Sands (Cohesionless Soils)

For sandy (cohesionless) soils, Rankine Theory (elasticity) is often applied. For this the angle of shear resistance of the soil (friction angle) and the angle of inclination of the excavation/retaining structure becomes critical.

The friction angle of sandy soil is best measured in the laboratory, but it is also considered roughly equivalent to the natural angle of repose of the loose, dry material.

Clays (Frictionless Soils)

For soils with a cohesive element, such as clays and clay silt combinations, Coulombs (Wedge) Theory (plasticity) is commonly applied. Under this analysis, the soil is imagined as a wedge (free-body) behind the structure, and as the solution is non-determinate, the a variety of potential failure surfaces is tried until the solution converges on a maximum soil pressure.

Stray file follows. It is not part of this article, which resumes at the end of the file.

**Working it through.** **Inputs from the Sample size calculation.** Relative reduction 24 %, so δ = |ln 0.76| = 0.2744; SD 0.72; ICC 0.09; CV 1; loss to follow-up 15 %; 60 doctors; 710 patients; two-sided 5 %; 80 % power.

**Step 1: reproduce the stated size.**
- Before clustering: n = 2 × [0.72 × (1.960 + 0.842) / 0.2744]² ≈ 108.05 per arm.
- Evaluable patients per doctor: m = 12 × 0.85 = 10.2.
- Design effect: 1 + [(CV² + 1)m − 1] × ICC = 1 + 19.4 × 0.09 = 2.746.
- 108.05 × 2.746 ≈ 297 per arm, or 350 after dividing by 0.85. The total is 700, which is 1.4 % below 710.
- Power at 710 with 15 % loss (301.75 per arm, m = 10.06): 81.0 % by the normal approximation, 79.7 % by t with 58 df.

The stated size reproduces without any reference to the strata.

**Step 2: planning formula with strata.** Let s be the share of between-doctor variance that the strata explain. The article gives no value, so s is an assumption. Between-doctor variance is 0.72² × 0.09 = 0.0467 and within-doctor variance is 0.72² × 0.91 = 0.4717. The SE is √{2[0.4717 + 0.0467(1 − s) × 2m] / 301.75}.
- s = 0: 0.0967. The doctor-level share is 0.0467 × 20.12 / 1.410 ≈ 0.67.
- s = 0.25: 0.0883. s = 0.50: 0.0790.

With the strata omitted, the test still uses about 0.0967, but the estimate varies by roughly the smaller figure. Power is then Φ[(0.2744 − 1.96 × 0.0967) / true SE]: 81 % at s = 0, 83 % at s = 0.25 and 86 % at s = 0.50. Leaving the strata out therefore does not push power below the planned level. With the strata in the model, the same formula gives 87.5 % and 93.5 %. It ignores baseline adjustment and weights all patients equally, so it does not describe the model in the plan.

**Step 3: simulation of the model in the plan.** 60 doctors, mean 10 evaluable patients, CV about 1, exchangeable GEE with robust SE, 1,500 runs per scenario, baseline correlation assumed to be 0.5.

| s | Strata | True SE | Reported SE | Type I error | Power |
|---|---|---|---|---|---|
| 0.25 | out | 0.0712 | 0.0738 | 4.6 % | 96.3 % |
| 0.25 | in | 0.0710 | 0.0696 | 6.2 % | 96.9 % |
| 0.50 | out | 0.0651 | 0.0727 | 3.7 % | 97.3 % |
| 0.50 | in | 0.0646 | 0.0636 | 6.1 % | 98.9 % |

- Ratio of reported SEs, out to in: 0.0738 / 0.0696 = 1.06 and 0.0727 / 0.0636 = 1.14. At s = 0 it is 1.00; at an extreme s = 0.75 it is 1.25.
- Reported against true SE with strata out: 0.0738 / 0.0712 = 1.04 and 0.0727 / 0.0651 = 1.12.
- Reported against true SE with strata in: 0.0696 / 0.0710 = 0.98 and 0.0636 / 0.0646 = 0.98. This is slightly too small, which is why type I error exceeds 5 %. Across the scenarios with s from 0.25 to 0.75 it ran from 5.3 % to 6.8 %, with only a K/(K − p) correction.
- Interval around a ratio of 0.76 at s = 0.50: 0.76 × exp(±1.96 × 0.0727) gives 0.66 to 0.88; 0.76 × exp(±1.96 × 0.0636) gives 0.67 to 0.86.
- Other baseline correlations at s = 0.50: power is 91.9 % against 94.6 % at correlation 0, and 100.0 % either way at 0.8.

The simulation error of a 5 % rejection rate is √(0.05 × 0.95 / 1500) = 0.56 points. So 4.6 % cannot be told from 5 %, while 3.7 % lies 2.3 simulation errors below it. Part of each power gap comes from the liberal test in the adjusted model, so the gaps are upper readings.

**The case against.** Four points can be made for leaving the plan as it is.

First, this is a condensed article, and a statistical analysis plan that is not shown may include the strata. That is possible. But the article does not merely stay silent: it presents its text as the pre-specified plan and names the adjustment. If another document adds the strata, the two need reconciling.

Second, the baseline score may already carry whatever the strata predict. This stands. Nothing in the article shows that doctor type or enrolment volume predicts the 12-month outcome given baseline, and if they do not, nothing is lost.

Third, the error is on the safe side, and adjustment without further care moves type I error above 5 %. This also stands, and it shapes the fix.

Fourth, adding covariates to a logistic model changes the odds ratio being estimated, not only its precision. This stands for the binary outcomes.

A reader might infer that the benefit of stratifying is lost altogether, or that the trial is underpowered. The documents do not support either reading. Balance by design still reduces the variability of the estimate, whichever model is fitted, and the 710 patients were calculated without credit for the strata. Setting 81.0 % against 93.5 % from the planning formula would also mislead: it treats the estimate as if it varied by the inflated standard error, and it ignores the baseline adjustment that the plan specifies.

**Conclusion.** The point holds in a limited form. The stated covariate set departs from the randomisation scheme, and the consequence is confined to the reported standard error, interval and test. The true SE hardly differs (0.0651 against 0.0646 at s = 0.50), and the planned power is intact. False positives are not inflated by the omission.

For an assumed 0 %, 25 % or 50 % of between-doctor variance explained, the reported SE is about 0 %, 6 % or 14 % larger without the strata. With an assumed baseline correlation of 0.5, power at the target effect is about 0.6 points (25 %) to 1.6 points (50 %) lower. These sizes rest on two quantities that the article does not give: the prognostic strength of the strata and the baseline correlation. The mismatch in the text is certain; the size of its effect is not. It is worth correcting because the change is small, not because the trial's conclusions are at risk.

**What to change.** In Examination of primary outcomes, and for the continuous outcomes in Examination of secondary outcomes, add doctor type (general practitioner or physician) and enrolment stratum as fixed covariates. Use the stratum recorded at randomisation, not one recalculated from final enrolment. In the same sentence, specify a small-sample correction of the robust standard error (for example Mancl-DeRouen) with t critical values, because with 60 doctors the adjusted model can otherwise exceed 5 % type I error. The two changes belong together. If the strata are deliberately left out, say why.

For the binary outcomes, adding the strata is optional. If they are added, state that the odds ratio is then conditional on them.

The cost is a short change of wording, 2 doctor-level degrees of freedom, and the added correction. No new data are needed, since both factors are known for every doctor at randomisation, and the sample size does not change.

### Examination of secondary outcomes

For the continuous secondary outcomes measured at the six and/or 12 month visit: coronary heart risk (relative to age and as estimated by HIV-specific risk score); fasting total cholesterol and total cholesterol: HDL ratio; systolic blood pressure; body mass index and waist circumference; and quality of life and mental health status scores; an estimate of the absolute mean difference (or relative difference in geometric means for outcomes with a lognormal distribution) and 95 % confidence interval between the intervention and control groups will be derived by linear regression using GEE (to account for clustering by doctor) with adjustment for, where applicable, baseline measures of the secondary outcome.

Soils with Friction and Cohesion

Coluomb's Theory can be used on soils that exhibit both friction and cohesion. Rankine's method is not suitable for cohesive soils. However, determining the ratio of horizontal to vertical stress may require further analysis.

Often the ratio can be established by determining the states of stress as represented by a Mohr's Circle. These properties are often measured by Triaxal Shear Tests where a column of soil is tested in the laboratory under a range of confining pressures. This can establish the cohesive strength and friction angle of the material and the ratio of horizontal to vertical stress according to depth.

General Elastic Theory

There are other theoretical methods that are often used to compute the horizontal and vertical pressures beneath a point of a foundation. Commonly two methods are applied: 1) Westergaard Theory and 2) Boussinesq Theory. The ratio of horizontal to vertical pressure at some point beneath the surface is largely a function of the estimated value of Poisson's Ratio.